The Standard Grill's Million Dollar Chicken + Zuni Cafe Bread Salad

If there is one thing I've learned from watching Barefoot Contessa, it's that Jeffrey (Mr. Garten) loves a good roasted chicken. That and butter makes everything better. But this post isn't about butter.

Ina recently went on a jaunt to The Standard Grill in New York to help the head chef make their famous "Million Dollar Chicken". This episode made quite an impression on me. Not because of the delicious glaze that the restaurant has concocted for the chicken, but because they roast it on top of slices of bread. On...bread! Genius.

The bread then turns into something that can only be described as magical. You know that fat that you typically use to baste your chicken throughout roasting? Well it's in the bread. You know how the bottom of a roast pan caramelizes anything that touches it? Well your bread becomes golden and crispy.

The first roasted chicken recipe to change my life was Zuni Cafe's. In addition to their tasty chicken, I became obsessed with their bread salad. May as well be the main in my book.

A light bulb recently went off after watching Ina at The Standard Grill for the second time. Why not combine the Million Dollar Chicken and Zuni Cafe bread salad? And by combine I mean used the golden and crispy roasted bread from beneath the Million Dollar Chicken as my croutons.

Proceed with caution. You may eat it all yourself.

The Greek Yogurt Glaze

  • 1 cup 2% greek yogurt
  • 1 lemon, zested and juiced
  • 1 tablespoon shallots, grated on a fine zester
  • 1 teaspoon sweet paprika

Assemble the glaze by combining all of the ingredients and whisking them together.

Few notes -

* The original recipe calls for creme fraiche which I didn't have on hand, so I substituted it for Greek yogurt. You could also use sour cream here if you'd like.

* The original calls for Aleppo pepper, not paprika. This is again due to poor planning. But sweet paprika works great! Cook's Thesaurus says that paprika combined with a pinch of cayenne is a great sub for Aleppo pepper.

The Chicken


  • 3 1/2 pound whole chicken, preferably organic
  • Kosher salt
  • Freshly ground black pepper
  • 3 to 4 garlic cloves, lightly smashed
  • 1 lemon
  • 1 bay leaf
  • 5 sprigs fresh thyme
  • Olive oil
  • 2 slices Pain au Levain, cut 3/4-inch thick (or whatever loaf you want!)
  • Maldon salt


Take the chicken out of the refrigerator 30 minutes before you plan to roast it. Preheat the oven to 425 to 450 degrees. I chose to go with 450 degrees.

Season the chicken well inside and out with salt and pepper. Stuff the cavity of the chicken with the garlic, lemon, bay leaf and thyme.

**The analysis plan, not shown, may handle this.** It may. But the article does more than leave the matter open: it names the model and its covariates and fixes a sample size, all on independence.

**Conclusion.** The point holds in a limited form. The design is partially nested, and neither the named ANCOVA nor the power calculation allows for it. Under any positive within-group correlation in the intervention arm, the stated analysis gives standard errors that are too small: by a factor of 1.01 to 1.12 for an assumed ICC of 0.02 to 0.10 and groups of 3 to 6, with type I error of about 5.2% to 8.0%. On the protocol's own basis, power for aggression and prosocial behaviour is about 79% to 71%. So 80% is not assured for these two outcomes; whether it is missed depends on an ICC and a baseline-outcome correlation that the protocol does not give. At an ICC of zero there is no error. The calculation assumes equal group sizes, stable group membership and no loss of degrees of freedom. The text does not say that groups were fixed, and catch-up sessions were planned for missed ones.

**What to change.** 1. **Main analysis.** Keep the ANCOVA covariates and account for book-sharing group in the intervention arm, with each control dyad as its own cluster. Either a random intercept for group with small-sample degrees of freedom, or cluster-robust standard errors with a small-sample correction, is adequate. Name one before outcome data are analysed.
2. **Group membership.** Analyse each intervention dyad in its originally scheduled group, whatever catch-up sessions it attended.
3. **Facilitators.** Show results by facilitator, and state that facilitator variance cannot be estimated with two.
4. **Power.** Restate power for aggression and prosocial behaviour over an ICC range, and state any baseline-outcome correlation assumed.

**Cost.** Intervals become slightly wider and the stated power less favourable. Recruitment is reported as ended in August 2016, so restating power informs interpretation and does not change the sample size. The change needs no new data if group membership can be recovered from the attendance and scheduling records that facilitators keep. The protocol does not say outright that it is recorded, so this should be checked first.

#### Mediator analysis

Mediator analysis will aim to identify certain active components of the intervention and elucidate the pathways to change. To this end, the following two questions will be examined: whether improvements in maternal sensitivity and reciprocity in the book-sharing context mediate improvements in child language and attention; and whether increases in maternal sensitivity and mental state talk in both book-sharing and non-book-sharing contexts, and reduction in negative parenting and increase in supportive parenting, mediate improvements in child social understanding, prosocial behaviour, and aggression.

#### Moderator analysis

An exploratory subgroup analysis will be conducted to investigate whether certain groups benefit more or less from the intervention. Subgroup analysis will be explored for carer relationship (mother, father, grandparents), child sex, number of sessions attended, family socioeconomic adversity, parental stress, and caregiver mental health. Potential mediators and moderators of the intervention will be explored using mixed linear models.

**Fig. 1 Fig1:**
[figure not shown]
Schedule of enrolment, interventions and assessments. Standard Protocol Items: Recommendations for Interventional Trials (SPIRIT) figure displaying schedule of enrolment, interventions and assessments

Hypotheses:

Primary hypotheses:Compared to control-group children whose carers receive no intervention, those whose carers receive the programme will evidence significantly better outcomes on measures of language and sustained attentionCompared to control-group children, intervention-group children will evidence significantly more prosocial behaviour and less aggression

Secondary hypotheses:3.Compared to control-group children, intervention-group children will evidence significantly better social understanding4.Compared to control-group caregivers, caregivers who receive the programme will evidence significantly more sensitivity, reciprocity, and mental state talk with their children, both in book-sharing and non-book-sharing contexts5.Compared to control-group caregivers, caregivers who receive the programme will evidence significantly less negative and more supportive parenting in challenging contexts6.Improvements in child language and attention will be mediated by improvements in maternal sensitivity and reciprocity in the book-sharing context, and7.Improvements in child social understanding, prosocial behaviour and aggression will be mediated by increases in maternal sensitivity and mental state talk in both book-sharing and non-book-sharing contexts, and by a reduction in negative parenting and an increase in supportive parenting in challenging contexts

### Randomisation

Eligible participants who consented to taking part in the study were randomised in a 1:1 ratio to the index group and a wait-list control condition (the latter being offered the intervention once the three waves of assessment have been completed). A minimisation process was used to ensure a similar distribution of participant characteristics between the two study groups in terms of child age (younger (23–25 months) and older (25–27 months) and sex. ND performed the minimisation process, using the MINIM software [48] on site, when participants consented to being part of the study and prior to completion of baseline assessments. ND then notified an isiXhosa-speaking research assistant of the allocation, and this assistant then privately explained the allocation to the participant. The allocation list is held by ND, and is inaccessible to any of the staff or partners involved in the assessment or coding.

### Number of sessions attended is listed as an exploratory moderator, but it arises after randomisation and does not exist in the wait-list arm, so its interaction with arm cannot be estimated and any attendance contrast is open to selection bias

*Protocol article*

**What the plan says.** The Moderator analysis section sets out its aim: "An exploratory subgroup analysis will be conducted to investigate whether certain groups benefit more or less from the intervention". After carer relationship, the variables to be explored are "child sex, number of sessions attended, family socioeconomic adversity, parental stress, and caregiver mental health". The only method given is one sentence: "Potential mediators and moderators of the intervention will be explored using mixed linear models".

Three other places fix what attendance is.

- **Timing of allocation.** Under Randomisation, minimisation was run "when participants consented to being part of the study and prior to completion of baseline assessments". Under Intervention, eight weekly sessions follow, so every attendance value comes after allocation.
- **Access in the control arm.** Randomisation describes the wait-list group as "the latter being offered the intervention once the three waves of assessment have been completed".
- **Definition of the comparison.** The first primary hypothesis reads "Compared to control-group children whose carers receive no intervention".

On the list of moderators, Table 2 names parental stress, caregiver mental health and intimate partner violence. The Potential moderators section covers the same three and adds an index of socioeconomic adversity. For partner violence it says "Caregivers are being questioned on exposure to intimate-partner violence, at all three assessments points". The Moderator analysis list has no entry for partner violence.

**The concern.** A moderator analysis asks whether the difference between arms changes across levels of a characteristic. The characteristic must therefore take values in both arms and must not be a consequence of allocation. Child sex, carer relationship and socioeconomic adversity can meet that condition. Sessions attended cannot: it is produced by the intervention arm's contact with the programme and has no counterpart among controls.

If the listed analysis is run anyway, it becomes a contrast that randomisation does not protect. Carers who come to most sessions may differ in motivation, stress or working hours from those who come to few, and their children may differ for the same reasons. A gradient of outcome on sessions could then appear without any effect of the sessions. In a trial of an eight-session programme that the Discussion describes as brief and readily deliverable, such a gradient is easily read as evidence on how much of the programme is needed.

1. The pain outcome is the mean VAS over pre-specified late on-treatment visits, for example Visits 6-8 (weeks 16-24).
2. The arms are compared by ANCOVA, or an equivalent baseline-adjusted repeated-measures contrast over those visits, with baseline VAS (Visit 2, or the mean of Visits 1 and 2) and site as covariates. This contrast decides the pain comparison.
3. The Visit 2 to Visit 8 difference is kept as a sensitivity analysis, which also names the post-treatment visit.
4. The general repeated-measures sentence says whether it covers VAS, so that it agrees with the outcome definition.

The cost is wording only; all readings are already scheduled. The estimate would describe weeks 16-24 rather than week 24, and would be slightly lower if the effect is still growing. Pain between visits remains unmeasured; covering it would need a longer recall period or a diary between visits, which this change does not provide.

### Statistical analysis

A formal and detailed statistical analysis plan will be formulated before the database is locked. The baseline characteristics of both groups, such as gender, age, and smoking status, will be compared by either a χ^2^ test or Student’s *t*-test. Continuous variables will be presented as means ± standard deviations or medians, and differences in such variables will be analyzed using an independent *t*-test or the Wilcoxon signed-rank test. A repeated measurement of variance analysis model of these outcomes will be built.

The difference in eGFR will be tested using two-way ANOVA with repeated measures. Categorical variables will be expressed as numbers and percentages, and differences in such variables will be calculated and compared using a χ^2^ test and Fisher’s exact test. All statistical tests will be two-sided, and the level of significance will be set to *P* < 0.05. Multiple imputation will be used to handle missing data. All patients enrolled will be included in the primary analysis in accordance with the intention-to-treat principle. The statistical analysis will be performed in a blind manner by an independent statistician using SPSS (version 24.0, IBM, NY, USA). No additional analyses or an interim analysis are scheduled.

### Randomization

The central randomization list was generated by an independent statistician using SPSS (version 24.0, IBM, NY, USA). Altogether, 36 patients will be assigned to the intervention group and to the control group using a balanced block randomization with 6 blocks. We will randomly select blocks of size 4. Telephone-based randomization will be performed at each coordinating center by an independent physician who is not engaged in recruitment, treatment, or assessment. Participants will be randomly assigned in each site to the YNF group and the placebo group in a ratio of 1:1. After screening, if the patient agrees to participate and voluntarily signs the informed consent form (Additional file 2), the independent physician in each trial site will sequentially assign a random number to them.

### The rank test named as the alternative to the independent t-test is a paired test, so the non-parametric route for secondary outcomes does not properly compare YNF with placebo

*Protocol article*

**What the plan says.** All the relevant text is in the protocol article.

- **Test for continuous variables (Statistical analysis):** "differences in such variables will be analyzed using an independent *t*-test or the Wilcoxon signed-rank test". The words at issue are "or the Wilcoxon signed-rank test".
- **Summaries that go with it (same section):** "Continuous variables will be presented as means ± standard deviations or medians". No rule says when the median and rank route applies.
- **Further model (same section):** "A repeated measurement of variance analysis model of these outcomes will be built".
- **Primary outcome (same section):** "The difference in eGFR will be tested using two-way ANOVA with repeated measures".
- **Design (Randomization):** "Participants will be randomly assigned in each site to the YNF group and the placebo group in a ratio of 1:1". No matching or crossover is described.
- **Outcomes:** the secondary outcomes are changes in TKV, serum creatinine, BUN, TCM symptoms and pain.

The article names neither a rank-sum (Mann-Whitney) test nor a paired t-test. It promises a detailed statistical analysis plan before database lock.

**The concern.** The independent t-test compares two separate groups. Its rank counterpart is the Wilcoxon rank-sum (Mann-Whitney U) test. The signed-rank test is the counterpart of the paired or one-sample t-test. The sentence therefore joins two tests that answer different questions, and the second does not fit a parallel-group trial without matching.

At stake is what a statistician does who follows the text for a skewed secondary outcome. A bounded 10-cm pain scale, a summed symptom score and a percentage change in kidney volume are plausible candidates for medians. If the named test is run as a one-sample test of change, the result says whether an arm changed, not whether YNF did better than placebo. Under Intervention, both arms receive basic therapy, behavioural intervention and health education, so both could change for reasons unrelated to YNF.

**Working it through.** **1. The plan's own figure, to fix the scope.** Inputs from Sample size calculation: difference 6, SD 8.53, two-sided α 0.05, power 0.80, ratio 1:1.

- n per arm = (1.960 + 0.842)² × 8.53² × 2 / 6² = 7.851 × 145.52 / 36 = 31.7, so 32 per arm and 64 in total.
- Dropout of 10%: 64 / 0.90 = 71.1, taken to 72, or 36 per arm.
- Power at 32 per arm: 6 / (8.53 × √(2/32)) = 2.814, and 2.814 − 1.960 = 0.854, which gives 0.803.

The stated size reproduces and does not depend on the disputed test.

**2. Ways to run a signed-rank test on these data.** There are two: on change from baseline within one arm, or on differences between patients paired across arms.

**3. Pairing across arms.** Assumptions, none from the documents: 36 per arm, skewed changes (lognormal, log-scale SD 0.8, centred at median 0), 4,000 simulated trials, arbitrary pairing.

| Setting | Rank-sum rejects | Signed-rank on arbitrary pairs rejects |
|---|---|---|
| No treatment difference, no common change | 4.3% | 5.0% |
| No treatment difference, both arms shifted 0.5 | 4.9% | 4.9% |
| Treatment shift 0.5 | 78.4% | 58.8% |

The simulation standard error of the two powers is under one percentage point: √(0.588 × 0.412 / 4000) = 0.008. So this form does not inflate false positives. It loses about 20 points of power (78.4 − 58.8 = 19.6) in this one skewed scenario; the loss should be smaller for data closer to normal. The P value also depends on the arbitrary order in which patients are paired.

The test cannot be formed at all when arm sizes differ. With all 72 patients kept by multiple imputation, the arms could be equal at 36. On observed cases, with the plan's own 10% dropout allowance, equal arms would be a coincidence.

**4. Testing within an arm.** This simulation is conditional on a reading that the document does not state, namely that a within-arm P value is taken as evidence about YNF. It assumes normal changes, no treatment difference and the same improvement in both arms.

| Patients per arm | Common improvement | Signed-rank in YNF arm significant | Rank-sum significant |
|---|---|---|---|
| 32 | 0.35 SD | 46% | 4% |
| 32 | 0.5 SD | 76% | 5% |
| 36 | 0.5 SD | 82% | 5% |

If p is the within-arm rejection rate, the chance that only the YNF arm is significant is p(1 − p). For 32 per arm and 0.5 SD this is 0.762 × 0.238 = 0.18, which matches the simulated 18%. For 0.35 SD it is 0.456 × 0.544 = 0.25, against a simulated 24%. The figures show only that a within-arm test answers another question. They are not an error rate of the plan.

I don't bother with trussing the bird with butcher twine - do whatever you'd like!

In a pan large enough to accommodate the chicken - I use a 12 inch fry pan - oil the pan lightly with olive oil, place the slices of Pain au Levain in the center of the pan. Place the chicken on top of the bread.

Drizzle the bird with olive oil.

Place the pan in the oven and roast for a total of 40 to 50 minutes (according to the recipe). I roasted my chicken for closer to 60 minutes. You should baste it every 12 to 15 minutes with the fat and drippings that render from the bird - the bread caught most of mine so there wasn't much to work with.

After 35 minutes passes, add the first layer of glaze with the pastry brush. Put back into the oven and roast for another 10 minutes - it should begin to caramelize. At 45 minutes, remove the roasted chicken from the oven and add the second and final layer of glaze. 

Roasted for 35 minutes, pre-glaze.

Roasted for 35 minutes, first layer of glaze added.

Roasted 45 minutes, second layer of glaze applied.

Roasted for 60 minutes with two layers of glaze.

At this point the chicken should be cooked through and nicely golden brown. Oven temperatures vary so make sure to use your thermometer and check that the internal temperature is reading 165 degrees. Slide the thermometer into the hip meat, in between the leg and breast; make sure the thermometer does not touch the bone, as this will give an artificially high reading.

The Pain au Levain underneath the chicken will be nicely browned and crisped on the side in contact with the pan, and moist and juicy on the side in contact with the chicken. I like to remove the chicken from the pan, letting it rest on the cutting board, and place the pan with the bread back into the oven to crisp up the top side. Not required of course.

Let the chicken rest for 10 minutes, cut and serve!

Zuni Cafe Bread Salad - Adapted from Smitten Kitchen


  • 2 slices of roasted Pain au Levain from Million Dollar Chicken
  • 6 to 8 tablespoons mild-tasting olive oil
  • 1 1/2 tablespoons red wine vinegar
  • Salt and freshly cracked black pepper
  • 2 tablespoon raisins plumped in 1 tablespoon red wine vinegar and 1 tablespoon warm water for ten minutes or so
  • 2 tablespoons pine nuts
  • 2 to 3 garlic cloves, slivered
  • 1/4 cup slivered scallions (about 4 scallions), including a little of the green part
  • 3 cups of arugula


Combine about 1/4 cup of the olive oil with the red wine vinegar and salt and pepper to taste.

Heat a spoonful of the olive oil in a small skillet, add the garlic and scallions, and cook over medium-low heat, stirring constantly, until softened. Don’t let them color.

Cut the Million Dollar Chicken bread into squares for croutons.

Add the garlic and scallions to bowl with arugula. Drain the plumped currants and fold them in, along with the pine nuts. Add croutons and dressing and mix. Taste for seasoning and add salt and pepper as needed.

Serve the Million Dollar Chicken on top of the Zuni Cafe bread salad. Squeeze a little lemon on top and enjoy!